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Landscaping Soil Types

Landscaping soil types are among the most important secrets to successful gardening. In fact, this aspect of landscaping is often overlooked by most homeowners, who consider only plants’ water needs and ground slope. While soil type is more important for plants to grow quickly and efficiently, it is not so obviously connected with irrigation management and landscaping design.

Water holding capacity of the soil is the most important factor for a well-managed irrigation system and a green, healthy landscape.
Basically, there are four types of soil: sand, loam, clay, and peaty.

Sandy soil consists of the largest single grained particles. Water drains through such soil type quickly and easily, the same goes for the nutrients. To keep the soil texture balanced, you will have to water more often and for a shorter duration.

Silty soil is made up of bigger soil particles; it has more nutrients than sandy soil and retains more water. This type of soil drains well and is much easier for plants cultivation than clay or sandy soils.

Loamy soil has middle-sized particles; it is rich in nutrients, but drains a little slower than the sandy soil. Such type includes 45% of sand, 35% of silt and 20% of clay soils.  It is considered that this soil type is ideal for almost anything that grows.

Clay soil consists of fine, microscopic soil particles that fit together very tightly. This results in tiny pore spaces between them that allow water to move through these particles, but much more slowly than in sandy or silty soils. This type of soil drains slowly and holds much more water than sandy soils.

Peaty Soilis usually found in marshy areas. This soil type is made up of large amounts of humus and is associated with water logs. In most cases, peaty soil is very acid and has few nutrients required for plants growth. This soil has one advantage, though,–in spring, it gets warm very quickly and if fertilizer is added, it becomes a good source for an excellent plant growth.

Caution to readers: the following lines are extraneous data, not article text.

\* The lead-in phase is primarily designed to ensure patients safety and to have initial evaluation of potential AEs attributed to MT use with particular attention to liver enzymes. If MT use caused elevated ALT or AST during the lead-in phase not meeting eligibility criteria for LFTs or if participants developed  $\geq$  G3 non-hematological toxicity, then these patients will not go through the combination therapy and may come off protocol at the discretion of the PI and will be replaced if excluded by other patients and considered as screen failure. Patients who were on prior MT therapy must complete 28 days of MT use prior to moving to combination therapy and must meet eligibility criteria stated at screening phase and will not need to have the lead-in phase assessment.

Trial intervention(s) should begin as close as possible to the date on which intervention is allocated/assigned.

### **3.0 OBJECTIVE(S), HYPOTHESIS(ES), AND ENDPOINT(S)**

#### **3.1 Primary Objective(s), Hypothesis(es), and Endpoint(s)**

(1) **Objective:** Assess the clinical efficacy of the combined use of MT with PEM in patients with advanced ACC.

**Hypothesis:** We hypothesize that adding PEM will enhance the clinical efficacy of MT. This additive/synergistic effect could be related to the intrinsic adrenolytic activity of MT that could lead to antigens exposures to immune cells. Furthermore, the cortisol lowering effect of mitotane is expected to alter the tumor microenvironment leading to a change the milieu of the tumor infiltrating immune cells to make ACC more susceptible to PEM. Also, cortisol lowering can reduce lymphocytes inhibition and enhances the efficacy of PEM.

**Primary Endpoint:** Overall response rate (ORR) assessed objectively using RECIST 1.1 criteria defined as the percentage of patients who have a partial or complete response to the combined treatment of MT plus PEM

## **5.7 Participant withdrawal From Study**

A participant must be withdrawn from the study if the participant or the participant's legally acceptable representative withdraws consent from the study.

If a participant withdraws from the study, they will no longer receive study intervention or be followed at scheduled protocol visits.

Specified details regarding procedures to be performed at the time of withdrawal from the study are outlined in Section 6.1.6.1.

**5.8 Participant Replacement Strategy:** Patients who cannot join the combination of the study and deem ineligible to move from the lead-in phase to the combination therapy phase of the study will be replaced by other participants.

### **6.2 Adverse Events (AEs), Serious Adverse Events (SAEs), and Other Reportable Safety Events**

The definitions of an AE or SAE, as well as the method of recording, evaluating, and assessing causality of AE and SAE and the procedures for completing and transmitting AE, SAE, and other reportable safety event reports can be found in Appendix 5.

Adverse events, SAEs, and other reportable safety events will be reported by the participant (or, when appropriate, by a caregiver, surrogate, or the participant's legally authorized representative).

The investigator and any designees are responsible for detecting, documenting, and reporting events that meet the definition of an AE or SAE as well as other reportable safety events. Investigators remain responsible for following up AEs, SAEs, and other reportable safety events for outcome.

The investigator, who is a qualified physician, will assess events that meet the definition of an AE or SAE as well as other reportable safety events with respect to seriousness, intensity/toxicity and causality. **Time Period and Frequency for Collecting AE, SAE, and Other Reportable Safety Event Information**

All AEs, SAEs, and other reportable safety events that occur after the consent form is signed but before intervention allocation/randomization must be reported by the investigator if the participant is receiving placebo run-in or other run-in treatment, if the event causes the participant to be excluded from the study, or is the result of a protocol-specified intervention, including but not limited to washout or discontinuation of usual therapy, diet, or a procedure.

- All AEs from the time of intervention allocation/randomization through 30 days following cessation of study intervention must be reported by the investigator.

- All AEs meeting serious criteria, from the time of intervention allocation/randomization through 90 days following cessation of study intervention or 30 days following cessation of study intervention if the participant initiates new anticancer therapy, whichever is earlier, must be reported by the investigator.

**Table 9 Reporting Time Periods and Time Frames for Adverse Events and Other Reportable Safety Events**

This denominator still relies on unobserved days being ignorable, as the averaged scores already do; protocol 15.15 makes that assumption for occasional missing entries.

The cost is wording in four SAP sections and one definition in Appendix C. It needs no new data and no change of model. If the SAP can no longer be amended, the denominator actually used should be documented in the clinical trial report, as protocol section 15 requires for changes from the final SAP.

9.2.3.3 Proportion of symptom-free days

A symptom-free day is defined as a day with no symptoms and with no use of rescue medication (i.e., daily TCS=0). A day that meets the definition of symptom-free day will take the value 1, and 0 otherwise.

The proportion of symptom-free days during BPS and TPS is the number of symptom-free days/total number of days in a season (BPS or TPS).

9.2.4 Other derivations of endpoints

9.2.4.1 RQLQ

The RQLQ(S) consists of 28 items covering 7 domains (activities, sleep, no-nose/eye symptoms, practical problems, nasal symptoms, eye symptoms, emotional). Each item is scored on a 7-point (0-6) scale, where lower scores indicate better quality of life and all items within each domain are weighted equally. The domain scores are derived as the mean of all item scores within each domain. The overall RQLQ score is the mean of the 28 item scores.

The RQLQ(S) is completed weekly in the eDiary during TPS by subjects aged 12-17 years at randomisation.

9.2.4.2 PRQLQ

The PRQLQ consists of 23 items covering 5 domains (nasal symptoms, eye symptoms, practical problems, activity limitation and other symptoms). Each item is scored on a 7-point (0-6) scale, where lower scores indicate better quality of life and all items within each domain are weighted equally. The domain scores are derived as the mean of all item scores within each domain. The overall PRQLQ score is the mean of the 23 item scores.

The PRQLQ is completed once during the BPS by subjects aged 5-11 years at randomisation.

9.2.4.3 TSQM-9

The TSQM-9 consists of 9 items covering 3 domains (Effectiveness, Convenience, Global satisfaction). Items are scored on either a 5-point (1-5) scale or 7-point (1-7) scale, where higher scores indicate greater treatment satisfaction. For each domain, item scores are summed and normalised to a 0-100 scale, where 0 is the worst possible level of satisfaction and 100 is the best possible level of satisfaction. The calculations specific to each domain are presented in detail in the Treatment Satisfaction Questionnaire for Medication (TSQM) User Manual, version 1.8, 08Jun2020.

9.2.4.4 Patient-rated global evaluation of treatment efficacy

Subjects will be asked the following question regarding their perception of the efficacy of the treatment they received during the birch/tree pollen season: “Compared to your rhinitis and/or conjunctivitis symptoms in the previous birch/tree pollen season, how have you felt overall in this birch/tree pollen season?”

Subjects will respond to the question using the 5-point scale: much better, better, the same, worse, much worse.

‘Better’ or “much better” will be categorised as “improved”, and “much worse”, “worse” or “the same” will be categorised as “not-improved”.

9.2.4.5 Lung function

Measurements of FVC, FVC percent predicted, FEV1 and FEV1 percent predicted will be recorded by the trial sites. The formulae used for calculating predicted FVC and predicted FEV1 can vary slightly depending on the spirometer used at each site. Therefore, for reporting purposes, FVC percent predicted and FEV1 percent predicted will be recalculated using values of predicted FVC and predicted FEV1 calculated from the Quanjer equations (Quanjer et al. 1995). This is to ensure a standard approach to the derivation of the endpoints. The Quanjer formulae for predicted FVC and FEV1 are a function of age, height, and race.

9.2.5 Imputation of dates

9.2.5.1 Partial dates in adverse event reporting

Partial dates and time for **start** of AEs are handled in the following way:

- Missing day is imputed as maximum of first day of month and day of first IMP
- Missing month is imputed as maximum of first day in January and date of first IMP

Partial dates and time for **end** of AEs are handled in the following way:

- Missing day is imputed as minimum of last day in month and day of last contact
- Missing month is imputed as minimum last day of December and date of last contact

Utah Soil Types

Utah soil types vary enormously ranging from sand to almost pure clay. Sand and loamy soil textures are more widespread across southeastern Utah, while northwestern areas have more clay soils. However, the truth is that there is almost no place in Utah to have pure soil textures, and soil may differ from one corner of your property to another.

How to Determine Your Soil Type

If you want to get a better idea of your soil type, the best way will be simply to feel it. Grab a small soil sample in the palm of your hand and drop some water on top of the soil. Now rub it with your fingers and see if it is gritty (sand), like moist talcum powder (silt), or slippery (clay).

A more accurate way to check the soil texture is to place a scoop of dry soil in a glass bowl, fill it about two-thirds with water and add a teaspoon of dishwater detergent without foam. Then cover the bowl with the lid and shake for about 10 minutes. After a few days, there will be distinct layers of sand at the bottom of the bowl: silt will be in the middle and clay at the top. If you see that the proportions of soil textures are almost equal, you have a good loamy soil. In case there is more sand or clay, you can balance the texture by adding organic matter such as shredded leaves, compost, or straw to the top level of the soil. If you do this at least twice a year, you will see that plants grow healthier with little fertilizer and have less disease or insect problems.

Tending to plants is very important, but tending to your soil is crucial and is truly the secret to successful irrigation and gardening.